Sonic Force’s decision to include a custom character with a very different game play style has been a decision that has polarised the fan base. It continues Sonic Team’s history to add new dimensions to bolster the established 2D and 3D platforming in order to produce a more broad appeal.
In the context of Sonic Force’s story, your custom hero is “the Rookie,” a member of the resistance, who’s so good at kicking robo-butt he makes Vector jealous. Despite this, the rookie is meant to be a “normal” character from the world of Sonic, without any special abilities beyond her/his technology.
This lack of special abilities becomes almost immediately apparent once you take control of the character. The Rookie cannot spin jump, roll, or boost. She/he can still run faster than your typical platform character, but beyond that all the character’s powers come from technology. The Rookie is equipped with two items: a grappling hook and a “wispon”.
The grappling hook acts a stand-in for Sonic’s homing attack. By utilizing it, the Rookie can grapple onto and smash into enemies. There is a momentary delay during the attack while the grappling hook finds its mark, but beyond that it functions just like Sonic’s homing attack. It took me a moment to get used to it, but overall it works just as well.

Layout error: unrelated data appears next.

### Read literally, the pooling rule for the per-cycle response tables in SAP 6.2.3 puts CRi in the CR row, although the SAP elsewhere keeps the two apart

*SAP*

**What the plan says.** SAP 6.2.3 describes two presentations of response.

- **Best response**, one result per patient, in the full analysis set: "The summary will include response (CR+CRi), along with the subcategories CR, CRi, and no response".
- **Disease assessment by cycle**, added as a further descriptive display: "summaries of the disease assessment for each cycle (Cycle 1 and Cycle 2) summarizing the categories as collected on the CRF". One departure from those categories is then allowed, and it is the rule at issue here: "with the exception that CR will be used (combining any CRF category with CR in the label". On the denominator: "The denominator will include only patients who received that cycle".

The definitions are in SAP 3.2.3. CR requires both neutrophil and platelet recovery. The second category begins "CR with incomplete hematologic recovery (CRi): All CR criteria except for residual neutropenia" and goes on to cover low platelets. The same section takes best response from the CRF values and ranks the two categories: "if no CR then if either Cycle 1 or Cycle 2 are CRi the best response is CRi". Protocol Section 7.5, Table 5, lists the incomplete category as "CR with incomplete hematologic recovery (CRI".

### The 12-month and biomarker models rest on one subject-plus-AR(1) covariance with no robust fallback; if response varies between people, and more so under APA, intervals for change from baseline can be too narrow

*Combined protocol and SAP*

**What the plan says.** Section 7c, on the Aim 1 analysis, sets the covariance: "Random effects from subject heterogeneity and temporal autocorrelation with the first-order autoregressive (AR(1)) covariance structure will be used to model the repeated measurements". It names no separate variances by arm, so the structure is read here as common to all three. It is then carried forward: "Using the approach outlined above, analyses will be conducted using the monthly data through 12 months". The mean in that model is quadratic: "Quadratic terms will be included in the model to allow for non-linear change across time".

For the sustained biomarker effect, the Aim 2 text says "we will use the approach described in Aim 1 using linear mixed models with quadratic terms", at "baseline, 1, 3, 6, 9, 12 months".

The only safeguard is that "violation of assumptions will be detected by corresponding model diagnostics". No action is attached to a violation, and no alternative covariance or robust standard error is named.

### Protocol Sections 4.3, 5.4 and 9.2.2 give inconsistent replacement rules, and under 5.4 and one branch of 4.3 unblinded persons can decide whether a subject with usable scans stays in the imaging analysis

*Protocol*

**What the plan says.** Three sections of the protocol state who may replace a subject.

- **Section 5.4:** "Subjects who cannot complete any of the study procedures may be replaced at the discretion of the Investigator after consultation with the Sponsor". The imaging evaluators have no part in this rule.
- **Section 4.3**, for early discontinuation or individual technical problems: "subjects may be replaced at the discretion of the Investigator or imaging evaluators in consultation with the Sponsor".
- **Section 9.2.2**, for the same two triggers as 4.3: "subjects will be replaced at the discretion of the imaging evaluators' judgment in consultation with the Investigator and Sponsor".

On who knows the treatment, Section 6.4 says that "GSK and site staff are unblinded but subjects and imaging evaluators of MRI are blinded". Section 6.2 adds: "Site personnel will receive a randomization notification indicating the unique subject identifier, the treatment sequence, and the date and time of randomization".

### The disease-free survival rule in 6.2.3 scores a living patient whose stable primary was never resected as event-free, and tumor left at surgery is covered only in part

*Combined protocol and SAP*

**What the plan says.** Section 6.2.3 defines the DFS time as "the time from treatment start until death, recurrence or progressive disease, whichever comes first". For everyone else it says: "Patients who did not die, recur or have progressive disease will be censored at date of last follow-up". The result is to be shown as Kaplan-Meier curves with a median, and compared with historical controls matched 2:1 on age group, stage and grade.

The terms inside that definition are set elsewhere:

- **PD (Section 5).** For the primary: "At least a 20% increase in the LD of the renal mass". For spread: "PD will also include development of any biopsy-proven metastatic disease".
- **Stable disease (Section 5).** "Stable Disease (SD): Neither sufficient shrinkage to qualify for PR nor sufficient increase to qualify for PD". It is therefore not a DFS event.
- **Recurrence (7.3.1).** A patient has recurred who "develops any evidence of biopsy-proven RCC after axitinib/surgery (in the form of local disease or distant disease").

The grappling hook can also be used to grab onto and swing on specially marked metal spheres. Using these balls, it’s possible to swing up into higher areas of the stage, as well as transition from one part of the stage to the other. This feels really satisfying to pull off and it works pretty well.
Then there are the “Wispons” which, much like the grappling hook, have both traversal and combat functions; the two available in the demo were a flame thrower and an electric whip. Both weapons can be activated with the right trigger button. The flame thrower fires a horizontal flame that can easily destroy rows of enemies. Fire it at them while running and you’ll even get a brief speed boost. The lightning whip also attacks enemies horizontally, and it can not only deliver a brief speed boost, but also be used to redirect the direction of a jump. These Wispons work pretty well: both feel like a satisfying way to destroy enemies, and the lightning whip’s speed boost and jump redirection capabilities made it a favorite for me.